While Fire does not campaign on international cases, Lukianoff does see parallels with some of the cases he has worked on in American universities. “It is consistent with the use by universities of an overly broad definition of harassment,” he says. “What makes universities so different is that they have to have an especially strong commitment to freedom of speech, because in so many disciplines they will be dealing with material that some people might find offensive.”
In the few days after Lukianoff’s blog post the story attracted worldwide attention, and Evans made himself available for plenty of radio and newspaper interviews. Evans appears to be a savvy media operator, with plenty of experience both writing for newspapers and discussing his research on the radio. Articulate and self-aware, he doesn’t fulfil the stereotype of a bullying, insensitive academic. But in the vacuum created by UCC’s unwillingness to discuss in depth a case that is due to go to the Labour Relations Commissioner, and Kennedy’s apparent wish to retain her anonymity, Evans was the only party giving his side of the story. Little wonder it was interpreted as a cut-and-dried instance of excessive political correctness.
Further complicating, and prolonging, the story was the leaking of a number of confidential documents related to the case around the same time as the petition went online. UCC’s response to the leak was to initiate disciplinary proceedings against Evans, who emphatically denies he was responsible (though he does admit to making a short video clip featuring the documents after they were made available, which he posted on his YouTube channel). A statement from the university read: “It is imperative, in the interests of fairness to all sides involved, and for such procedures to work effectively, that the university and the parties to procedures of this nature maintain the confidentiality that governs them.” A spokesman said they were unwilling to discuss the case beyond their statements.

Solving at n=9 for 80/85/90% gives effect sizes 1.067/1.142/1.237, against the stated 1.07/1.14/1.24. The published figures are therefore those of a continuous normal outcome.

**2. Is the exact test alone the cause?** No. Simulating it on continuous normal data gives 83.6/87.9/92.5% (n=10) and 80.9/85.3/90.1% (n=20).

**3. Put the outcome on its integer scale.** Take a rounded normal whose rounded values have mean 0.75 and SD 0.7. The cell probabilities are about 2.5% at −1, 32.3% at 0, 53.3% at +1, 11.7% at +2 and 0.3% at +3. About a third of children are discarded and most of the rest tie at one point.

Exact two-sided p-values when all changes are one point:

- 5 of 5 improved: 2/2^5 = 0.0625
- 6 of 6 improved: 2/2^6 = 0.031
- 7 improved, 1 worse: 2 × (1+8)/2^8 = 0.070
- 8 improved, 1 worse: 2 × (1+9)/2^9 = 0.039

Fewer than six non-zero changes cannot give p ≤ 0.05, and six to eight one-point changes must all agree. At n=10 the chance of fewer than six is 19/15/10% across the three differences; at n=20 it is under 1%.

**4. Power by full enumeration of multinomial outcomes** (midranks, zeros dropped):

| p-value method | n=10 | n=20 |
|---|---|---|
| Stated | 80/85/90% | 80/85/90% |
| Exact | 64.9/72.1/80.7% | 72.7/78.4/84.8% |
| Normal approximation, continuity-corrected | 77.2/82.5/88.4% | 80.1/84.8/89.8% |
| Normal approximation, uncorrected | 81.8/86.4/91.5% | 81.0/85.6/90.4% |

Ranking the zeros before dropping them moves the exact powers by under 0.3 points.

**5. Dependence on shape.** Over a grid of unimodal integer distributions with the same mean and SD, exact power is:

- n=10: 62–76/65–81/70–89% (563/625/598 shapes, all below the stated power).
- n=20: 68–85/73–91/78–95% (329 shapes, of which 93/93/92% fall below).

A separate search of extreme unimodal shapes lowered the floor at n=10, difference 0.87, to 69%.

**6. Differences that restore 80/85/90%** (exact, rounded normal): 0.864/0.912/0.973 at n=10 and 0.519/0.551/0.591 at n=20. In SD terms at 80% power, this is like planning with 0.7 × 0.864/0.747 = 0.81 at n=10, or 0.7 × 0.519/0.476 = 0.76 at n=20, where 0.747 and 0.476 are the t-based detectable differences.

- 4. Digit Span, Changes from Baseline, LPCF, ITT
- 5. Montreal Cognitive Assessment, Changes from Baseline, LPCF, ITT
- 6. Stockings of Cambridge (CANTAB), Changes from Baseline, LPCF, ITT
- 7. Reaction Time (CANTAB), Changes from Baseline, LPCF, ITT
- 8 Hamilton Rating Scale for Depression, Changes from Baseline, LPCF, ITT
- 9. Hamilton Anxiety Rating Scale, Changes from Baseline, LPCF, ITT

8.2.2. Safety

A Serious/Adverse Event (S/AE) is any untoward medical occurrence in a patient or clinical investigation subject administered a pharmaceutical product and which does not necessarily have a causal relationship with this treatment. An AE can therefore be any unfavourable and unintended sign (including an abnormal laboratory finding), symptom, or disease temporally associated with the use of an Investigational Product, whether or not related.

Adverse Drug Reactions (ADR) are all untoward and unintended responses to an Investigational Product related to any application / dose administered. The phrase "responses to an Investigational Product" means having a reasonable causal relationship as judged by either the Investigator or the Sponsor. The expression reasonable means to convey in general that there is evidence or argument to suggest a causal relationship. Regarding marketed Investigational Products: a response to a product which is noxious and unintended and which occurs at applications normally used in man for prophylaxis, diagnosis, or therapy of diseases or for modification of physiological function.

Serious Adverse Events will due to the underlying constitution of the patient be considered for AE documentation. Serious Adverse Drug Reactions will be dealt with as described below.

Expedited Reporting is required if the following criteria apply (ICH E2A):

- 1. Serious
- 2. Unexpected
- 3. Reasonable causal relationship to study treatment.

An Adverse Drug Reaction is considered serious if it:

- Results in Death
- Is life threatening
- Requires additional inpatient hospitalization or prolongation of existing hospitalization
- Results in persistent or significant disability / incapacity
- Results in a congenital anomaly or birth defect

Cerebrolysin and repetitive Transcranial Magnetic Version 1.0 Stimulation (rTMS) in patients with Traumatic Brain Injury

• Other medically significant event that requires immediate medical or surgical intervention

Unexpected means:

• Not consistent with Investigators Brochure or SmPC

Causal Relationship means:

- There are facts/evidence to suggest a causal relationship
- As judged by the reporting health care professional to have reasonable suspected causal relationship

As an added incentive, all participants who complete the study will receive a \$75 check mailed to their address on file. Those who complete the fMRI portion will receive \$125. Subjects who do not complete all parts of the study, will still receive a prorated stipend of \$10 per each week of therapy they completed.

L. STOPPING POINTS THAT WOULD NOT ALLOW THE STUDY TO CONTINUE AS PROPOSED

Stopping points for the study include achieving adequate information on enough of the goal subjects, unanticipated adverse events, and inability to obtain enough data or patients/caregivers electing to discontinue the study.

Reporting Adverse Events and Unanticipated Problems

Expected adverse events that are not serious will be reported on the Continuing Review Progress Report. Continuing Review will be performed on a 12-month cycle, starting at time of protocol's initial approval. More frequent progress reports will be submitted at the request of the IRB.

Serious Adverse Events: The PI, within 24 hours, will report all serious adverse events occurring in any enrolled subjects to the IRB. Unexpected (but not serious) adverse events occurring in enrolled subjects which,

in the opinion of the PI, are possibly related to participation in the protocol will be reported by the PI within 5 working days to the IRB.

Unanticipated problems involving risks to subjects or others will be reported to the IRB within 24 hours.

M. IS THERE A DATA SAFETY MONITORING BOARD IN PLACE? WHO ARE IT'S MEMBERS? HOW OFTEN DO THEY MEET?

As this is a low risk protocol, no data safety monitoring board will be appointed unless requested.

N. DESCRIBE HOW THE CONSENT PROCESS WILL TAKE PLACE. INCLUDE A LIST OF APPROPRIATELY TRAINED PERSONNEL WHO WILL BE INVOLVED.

“What UCC is doing is something that universities here in the US have learned not to do, which is complaining about the release of the documents rather than defending the substantive nature of the complaint and their findings,” says Lukianoff. “When you go forward with a petition, in particular, it’s important that you summarise it in the most accurate way possible, and back it up with evidence. When Fire takes cases public we let people decide for themselves about the merits of the dispute.”
The documents reveal some of the circumstances that culminated in the complaint,including a pattern of behaviour by Evans that the complainant felt was inappropriate but which an independent investigation deemed to be acceptable. However, the development of the story erased the context of two colleagues obviously operating at crossed purposes, and became exclusively about the willingness of a university to sacrifice academic freedom at the altar of political correctness.
“A number of very prominent commentators have been noting that there does seem to be a worrying global trend towards the curbing of academic freedom,” says Evans. “If I showed that article in a law firm or a supermarket, then you would raise questions, but this is an academic article in an academic environment. It’s not an absolute freedom, of course – academic freedom isn’t a trump card that excuses any kind of misconduct. But the context of this is very specific, and it was not a joke – I wasn’t leering in any way, I was perfectly professional.”
It will be of little consolation to Evans that, in an ironic piece of timing, Thursday was International Academic Freedom Day, but it’s safe to say that the peculiar story of the bat-sex harassment claim generated more publicity for the issue of academic rights than an international day ever could.